Pregnant women who smoke, urged to give up before 15-week 'deadline'

Mar 26, 2009

Women who stop smoking before week 15 of pregnancy cut their risk of spontaneous premature birth and having small babies to the same as non-smokers, according to research published on bmj.com today.

Women who do not quit by 15 weeks, are three times more likely to give birth prematurely and twice as likely to have compared to who have stopped , say the researchers. The lead author, Dr Lesley McCowan at the University of Auckland, says that maternity care providers need to emphasise to women the major benefits of giving up smoking before 15 weeks in with the goal of becoming smoke free as early in pregnancy as possible.

While it is well established that smoking in pregnancy increases the risk of miscarriage, ectopic pregnancy, , small babies, stillbirth and neonatal death, say the authors, no study has yet determined whether stopping smoking in early pregnancy reduces the risks of small babies and premature births.

The authors surveyed over 2,500 participating in the SCOPE study in Australia and New Zealand at 15 weeks gestation. The participants were divided into three groups: non smoker, stopped smoker and current smoker. The 'stopped smoker' group all gave up before 15 weeks of pregnancy.

The results show that there were no differences between the rates of premature birth between stopped smokers and non-smokers, whereas current smokers had much higher risk. Similar results were revealed for expected baby size.

Another important finding was that women who stopped smoking were not more stressed than women who continued to smoke.

The smoking status of the participants also revealed social and health inequalities. Smokers were more likely to be single mothers, less well educated, unemployed, overweight or underweight. They were more likely to be drinking alcohol and less likely to be taking folic acid at 15 weeks of pregnancy.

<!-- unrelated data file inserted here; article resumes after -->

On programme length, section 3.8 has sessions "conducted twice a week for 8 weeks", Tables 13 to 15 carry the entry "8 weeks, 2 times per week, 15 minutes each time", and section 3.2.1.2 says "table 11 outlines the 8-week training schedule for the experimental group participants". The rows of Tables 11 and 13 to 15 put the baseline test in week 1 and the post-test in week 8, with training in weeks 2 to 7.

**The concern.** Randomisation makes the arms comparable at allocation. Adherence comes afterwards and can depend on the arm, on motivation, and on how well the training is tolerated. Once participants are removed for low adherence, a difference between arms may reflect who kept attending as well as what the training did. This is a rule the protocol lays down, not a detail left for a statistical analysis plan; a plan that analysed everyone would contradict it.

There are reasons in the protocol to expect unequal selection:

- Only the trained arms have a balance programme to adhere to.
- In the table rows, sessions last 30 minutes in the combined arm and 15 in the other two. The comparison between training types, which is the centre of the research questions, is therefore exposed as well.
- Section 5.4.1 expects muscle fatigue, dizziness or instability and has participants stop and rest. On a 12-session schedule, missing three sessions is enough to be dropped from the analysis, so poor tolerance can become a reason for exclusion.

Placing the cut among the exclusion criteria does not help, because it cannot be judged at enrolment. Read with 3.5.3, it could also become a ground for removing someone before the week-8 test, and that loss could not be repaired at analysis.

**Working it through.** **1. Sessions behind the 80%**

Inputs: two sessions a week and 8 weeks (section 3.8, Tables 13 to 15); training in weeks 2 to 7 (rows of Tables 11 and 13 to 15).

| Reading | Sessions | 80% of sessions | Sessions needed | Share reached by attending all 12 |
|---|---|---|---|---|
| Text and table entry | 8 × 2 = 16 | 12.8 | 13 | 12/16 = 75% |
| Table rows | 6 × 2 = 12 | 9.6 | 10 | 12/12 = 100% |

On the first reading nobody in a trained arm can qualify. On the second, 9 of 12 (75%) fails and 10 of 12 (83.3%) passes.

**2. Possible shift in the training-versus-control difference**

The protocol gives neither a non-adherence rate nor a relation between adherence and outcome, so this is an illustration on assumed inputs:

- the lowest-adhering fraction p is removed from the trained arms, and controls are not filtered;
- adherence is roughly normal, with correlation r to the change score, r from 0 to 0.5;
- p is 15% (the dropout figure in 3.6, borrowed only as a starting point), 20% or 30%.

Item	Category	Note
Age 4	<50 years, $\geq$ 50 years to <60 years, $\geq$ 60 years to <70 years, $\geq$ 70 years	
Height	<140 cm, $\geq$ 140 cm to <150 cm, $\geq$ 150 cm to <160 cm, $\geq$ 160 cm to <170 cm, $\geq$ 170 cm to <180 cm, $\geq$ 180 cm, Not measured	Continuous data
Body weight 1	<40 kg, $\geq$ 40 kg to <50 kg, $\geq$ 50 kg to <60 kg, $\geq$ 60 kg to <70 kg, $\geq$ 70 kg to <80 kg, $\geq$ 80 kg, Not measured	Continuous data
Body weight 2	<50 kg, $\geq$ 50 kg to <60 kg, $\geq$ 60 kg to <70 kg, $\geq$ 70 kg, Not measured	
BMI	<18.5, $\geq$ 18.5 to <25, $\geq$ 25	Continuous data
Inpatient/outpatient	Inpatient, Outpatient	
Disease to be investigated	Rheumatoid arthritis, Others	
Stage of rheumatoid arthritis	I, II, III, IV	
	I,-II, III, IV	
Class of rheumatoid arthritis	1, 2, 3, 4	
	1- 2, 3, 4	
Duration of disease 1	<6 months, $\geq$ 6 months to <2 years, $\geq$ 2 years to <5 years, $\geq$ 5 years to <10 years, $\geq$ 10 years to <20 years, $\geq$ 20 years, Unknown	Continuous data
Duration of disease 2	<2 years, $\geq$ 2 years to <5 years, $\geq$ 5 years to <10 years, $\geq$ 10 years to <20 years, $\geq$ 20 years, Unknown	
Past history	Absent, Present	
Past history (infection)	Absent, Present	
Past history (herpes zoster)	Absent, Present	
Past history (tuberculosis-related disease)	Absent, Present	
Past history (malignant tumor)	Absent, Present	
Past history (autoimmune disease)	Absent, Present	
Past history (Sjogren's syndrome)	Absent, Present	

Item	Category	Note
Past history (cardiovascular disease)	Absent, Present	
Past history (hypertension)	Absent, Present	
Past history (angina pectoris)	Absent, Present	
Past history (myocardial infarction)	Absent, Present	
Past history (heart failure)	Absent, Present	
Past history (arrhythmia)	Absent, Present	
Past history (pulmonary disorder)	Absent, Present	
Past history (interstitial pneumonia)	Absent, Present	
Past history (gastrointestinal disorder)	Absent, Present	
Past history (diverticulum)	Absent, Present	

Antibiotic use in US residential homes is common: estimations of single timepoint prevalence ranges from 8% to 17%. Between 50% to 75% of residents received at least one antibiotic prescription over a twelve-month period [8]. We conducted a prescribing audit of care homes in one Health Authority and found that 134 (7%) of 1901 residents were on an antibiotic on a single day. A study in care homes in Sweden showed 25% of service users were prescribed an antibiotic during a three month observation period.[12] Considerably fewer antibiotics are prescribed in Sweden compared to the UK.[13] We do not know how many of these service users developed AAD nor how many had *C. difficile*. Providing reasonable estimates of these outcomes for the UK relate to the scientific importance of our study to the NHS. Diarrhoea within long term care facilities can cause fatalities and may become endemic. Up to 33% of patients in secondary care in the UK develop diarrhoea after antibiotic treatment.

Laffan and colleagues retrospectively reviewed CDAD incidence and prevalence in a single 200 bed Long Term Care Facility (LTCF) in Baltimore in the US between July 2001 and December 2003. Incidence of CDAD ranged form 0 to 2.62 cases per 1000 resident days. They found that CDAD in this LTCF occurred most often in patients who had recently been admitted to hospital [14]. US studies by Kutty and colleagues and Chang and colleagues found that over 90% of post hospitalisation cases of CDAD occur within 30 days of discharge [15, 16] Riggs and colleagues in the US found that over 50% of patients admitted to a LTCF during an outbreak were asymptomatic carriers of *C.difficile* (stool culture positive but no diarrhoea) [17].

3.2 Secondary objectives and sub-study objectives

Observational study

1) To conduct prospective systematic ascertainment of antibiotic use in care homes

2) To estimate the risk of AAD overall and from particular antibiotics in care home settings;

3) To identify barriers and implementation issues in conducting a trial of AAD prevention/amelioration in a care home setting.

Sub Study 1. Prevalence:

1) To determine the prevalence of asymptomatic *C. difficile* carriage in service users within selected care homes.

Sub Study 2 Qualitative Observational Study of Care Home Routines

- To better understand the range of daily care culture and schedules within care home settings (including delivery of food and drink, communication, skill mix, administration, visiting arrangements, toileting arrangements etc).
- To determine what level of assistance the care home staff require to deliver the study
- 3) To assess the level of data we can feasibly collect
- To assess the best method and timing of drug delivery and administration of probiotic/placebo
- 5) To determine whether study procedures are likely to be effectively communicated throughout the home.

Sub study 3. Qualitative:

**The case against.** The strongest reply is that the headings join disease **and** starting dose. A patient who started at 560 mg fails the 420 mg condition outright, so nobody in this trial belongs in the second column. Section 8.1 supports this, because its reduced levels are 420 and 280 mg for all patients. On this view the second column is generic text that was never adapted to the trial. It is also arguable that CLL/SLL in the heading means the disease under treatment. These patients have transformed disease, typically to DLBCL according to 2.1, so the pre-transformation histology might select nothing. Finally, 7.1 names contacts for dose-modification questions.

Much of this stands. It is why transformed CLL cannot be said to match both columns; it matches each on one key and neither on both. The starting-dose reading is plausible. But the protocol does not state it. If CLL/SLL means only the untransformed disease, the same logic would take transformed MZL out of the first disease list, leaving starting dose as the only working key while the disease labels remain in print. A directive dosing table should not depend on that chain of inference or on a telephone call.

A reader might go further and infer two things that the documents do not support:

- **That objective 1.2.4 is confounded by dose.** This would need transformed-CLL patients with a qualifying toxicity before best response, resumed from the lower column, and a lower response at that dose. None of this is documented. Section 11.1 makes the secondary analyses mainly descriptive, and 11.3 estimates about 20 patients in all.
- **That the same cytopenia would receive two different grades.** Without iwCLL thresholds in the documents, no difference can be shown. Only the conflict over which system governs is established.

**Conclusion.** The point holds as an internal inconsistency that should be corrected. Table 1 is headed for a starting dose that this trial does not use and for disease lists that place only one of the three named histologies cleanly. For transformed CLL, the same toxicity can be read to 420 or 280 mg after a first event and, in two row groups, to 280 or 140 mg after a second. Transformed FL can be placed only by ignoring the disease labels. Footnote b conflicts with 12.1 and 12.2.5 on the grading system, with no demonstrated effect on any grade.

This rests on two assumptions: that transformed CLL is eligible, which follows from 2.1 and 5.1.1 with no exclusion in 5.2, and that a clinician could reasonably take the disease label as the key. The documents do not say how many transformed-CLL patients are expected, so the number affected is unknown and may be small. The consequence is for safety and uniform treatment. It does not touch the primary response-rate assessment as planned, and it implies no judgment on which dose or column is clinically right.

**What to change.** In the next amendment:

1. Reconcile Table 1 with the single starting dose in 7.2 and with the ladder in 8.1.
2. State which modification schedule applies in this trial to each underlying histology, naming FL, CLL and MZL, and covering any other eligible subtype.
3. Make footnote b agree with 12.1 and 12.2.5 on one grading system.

In conclusion, the authors say that their "results are of considerable public health importance. The data suggest that the adverse effects of smoking on these late pregnancy outcomes may be largely reversible if smoking is ceased early in pregnancy, offering an important incentive for pregnant women who smoke to become smoke-free early in pregnancy."

Source: British Medical Journal (news : web)

Explore further: Brazil to study legalization of medical marijuana

add to favorites email to friend print save as pdf

Related Stories

Exercise effective in helping pregnant women kick the habit

Sep 23, 2008

Exercise could be a useful tool in helping pregnant women to give up smoking, according to new research published today in the open access journal BMC Public Health. Despite the warnings, 17% of women in the UK and 20% of ...

Recommended for you

The hunt for botanicals

14 hours ago

Herbal medicine can be a double-edged sword and should be more rigorously investigated for both its beneficial and harmful effects, say researchers writing in a special supplement of Science.

Mozambique decriminalises abortion to stem maternal deaths

16 hours ago

Mozambique has passed a law permitting women to terminate unwanted pregnancies under specified conditions, a move hailed by activists in a country where clandestine abortions account for a large number of maternal deaths.

Infertility, surrogacy in India

16 hours ago

Infertility is a growing problem worldwide. A World Health Organization report estimates that 60-to-80 million couples worldwide currently suffer from infertility.

User comments : 0

Please sign in to add a comment. Registration is free, and takes less than a minute. Read more

Click here to reset your password.
Sign in to get notified via email when new comments are made.